WASHINGTON (Legal Newsline) - The U.S. Department of Justice announced a $95 million settlement on Thursday with the Connecticut-based Boehringer Ingelheim Pharmaceuticals Inc. resolving allegations of the improper promotion of three types of drugs.
Boehringer allegedly engaged in the improper promotion of the stroke-prevention drug Aggrenox, the chronic obstructive pulmonary disease drugs Combivent and Atrovent and the hypertension drug Micardis. The U.S. Food and Drug Administration has approved Aggrenox for the prevention of secondary strokes, Combivent for continued bronchospasm symptoms in patients with COPD who are on a bronchodilator and Micardis for hypertension.
The settlement resolves allegations that the company improperly marketed the drugs and enabled the submission of false claims to government health care programs.
Boehringer allegedly promoted the drugs for uses that were not covered by federal health programs and were not medically accepted indications. The company allegedly promoted Aggrenox for cardiovascular events, including peripheral vascular disease and myocardial infarction, Combivent for use prior to another bronchodilator in the treatment of COPD and Micardis for early diabetic kidney disease.
Boehringer also allegedly knowingly promoted the use and sale of Atrovent and Combivent at doses exceeding the doses covered by federal health care programs, knowingly made unsubstantiated claims about the efficacy of Aggrenox, including purported superiority to Plavix, and paid kickbacks to healthcare professionals to induce them to prescribe the drugs.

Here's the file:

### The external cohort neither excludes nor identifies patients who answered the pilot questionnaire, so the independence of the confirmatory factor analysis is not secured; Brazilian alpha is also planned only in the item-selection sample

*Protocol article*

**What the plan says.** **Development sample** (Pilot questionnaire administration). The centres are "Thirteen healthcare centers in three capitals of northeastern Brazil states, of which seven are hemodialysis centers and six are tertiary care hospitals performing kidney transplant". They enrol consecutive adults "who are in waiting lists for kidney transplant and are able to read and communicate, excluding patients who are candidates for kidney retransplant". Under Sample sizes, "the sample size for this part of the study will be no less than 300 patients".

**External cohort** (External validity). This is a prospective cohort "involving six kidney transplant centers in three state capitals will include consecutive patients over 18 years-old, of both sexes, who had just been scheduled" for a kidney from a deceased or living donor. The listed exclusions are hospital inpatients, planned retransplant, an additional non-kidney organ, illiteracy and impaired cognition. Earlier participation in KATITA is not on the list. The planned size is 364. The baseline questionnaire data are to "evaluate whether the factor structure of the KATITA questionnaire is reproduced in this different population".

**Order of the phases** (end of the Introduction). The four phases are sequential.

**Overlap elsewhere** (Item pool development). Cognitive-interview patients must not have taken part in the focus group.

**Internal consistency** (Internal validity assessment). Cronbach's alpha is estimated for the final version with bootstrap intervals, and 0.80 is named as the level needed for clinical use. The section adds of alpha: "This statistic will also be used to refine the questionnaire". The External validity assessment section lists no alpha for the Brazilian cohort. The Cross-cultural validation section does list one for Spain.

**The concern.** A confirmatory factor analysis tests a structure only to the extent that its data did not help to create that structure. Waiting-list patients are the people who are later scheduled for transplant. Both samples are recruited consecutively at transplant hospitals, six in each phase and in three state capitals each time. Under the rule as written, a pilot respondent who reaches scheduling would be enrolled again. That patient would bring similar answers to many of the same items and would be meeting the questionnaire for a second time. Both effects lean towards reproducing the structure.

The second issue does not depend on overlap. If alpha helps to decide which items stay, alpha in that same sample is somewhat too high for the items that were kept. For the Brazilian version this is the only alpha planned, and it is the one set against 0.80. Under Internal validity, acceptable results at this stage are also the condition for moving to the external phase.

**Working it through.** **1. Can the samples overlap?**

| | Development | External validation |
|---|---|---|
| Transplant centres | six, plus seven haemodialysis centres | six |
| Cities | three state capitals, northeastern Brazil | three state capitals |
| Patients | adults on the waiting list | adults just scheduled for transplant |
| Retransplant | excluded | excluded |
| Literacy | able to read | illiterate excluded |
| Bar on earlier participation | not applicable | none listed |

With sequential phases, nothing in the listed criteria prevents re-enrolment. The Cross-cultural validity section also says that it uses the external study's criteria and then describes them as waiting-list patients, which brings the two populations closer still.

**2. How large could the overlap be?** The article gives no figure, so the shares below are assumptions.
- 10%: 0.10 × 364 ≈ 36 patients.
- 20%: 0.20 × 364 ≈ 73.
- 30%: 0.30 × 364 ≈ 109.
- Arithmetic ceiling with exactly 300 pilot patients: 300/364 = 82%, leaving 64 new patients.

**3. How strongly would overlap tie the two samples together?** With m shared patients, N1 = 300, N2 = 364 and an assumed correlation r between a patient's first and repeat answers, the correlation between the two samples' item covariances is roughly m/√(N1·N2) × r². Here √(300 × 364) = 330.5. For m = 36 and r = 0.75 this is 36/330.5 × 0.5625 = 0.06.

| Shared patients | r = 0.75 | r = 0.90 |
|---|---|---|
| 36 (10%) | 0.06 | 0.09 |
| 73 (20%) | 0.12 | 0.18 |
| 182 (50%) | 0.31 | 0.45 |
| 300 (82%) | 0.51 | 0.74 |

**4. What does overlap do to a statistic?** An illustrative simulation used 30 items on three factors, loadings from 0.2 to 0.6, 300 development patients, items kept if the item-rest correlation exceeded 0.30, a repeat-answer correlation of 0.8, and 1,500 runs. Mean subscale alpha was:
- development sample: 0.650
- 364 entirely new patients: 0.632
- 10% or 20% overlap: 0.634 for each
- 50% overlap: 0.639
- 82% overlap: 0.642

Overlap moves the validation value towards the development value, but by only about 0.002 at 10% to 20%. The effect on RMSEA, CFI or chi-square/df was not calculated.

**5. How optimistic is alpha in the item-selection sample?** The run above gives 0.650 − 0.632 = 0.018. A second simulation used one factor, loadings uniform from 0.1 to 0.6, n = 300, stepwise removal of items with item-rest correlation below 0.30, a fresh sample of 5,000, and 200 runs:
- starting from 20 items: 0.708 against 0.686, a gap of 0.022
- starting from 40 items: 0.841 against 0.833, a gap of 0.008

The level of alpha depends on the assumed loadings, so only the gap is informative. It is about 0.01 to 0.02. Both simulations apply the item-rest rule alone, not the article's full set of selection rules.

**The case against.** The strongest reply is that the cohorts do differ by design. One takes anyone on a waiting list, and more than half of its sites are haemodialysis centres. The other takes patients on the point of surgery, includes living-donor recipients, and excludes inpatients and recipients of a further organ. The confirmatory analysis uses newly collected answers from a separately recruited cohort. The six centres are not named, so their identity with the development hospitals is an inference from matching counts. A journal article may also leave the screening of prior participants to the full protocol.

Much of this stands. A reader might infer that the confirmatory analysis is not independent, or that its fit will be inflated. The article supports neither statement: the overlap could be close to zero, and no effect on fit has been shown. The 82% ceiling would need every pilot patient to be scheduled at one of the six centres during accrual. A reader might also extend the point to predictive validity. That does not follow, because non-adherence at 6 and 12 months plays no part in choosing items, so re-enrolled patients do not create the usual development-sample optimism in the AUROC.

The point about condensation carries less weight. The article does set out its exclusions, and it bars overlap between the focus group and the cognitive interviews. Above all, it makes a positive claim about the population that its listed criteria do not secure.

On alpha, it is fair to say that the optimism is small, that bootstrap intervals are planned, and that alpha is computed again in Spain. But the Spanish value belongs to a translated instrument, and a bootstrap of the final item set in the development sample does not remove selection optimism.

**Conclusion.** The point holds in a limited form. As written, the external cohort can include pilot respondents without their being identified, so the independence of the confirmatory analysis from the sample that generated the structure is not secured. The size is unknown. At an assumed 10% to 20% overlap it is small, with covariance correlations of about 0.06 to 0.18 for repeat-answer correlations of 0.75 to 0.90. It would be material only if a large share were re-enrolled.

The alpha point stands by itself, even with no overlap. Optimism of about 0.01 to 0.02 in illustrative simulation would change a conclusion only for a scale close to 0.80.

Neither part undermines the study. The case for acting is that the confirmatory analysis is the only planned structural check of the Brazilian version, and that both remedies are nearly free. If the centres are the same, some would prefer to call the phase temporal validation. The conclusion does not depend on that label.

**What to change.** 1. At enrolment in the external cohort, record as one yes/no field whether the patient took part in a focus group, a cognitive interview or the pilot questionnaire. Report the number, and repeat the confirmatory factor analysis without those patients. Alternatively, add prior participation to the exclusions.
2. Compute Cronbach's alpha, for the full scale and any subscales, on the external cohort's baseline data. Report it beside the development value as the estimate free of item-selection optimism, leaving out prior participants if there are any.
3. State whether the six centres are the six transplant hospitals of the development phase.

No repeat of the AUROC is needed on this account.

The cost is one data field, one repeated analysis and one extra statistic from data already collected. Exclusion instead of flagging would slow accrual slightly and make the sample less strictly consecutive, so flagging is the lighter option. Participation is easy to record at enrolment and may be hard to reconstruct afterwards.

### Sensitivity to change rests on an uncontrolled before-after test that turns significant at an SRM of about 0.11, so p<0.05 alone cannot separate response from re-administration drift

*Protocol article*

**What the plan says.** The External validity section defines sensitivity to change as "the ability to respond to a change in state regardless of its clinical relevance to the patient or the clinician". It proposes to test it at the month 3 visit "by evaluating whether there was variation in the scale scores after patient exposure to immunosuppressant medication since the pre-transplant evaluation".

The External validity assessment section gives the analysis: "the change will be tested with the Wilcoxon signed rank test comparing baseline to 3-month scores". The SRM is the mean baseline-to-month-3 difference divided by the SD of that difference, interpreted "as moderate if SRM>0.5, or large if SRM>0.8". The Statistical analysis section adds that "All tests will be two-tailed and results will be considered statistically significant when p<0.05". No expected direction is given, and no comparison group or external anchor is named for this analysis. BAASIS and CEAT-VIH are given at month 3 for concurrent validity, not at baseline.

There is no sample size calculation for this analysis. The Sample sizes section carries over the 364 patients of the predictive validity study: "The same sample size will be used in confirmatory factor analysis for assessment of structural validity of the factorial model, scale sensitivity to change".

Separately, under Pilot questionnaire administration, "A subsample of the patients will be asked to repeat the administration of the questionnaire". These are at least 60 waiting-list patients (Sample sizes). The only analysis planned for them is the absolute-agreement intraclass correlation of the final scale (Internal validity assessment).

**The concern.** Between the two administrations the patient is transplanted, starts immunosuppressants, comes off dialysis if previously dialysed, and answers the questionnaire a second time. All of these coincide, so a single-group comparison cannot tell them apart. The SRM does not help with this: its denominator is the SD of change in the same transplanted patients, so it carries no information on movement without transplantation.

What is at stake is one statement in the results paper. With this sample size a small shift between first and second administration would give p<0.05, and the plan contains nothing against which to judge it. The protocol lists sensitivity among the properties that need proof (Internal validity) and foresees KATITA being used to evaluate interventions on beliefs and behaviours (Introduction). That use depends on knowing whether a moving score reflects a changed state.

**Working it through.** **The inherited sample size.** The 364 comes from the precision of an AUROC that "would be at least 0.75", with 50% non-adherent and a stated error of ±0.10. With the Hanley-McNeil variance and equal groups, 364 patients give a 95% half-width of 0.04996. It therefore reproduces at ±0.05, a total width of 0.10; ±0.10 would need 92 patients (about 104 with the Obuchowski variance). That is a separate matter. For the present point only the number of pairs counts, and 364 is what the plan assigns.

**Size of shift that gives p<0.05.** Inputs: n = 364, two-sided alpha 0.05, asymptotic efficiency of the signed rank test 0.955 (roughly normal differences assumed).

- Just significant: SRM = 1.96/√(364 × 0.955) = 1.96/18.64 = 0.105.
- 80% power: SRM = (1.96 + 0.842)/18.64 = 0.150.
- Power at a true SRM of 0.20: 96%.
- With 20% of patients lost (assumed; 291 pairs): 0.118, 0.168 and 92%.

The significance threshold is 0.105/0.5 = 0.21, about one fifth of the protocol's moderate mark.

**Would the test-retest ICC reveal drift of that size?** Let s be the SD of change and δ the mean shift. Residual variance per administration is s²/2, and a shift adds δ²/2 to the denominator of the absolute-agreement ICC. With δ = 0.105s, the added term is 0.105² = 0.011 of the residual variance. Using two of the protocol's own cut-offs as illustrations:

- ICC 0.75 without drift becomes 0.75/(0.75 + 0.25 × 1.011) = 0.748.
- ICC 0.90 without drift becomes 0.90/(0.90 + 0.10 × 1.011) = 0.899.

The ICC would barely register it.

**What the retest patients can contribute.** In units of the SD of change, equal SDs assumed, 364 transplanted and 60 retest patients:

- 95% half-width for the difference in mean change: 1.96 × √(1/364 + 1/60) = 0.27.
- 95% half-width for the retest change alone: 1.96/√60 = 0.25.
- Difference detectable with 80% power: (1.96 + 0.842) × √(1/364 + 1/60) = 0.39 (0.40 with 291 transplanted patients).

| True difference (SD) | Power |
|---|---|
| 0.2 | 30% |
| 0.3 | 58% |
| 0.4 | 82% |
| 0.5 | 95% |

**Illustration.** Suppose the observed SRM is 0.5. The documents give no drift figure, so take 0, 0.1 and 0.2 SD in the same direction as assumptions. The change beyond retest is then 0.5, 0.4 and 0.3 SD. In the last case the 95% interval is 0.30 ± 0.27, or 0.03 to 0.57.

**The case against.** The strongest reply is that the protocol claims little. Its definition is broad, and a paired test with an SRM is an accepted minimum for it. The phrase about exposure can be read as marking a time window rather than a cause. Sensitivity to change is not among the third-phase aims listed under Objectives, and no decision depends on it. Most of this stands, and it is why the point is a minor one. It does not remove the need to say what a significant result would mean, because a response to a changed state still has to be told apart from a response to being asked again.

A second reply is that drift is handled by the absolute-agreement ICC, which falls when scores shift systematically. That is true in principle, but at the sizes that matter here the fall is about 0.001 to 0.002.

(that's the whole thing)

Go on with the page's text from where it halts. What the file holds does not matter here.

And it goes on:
Under the terms of the settlement, the federal government will obtain $78,455,048 and Medicaid programs for the states will get $16,544,952. Boehringer will also enter into an expansive corporate integrity agreement as part of the settlement to provide for reviews and procedures that will quickly detect unlawful conduct related to the allegations.
Boehringer did not agree to any liability under the terms of the agreement.
The settlement also resolves a False Claims Act lawsuit filed by Robert Heiden, a former Boehringer sales representatives. As part of the whistleblower, or qui tam, provisions of the act, a relator is permitted to obtain part of the proceeds gained by the federal government. Heiden will receive more than $17 million as part of the resolution.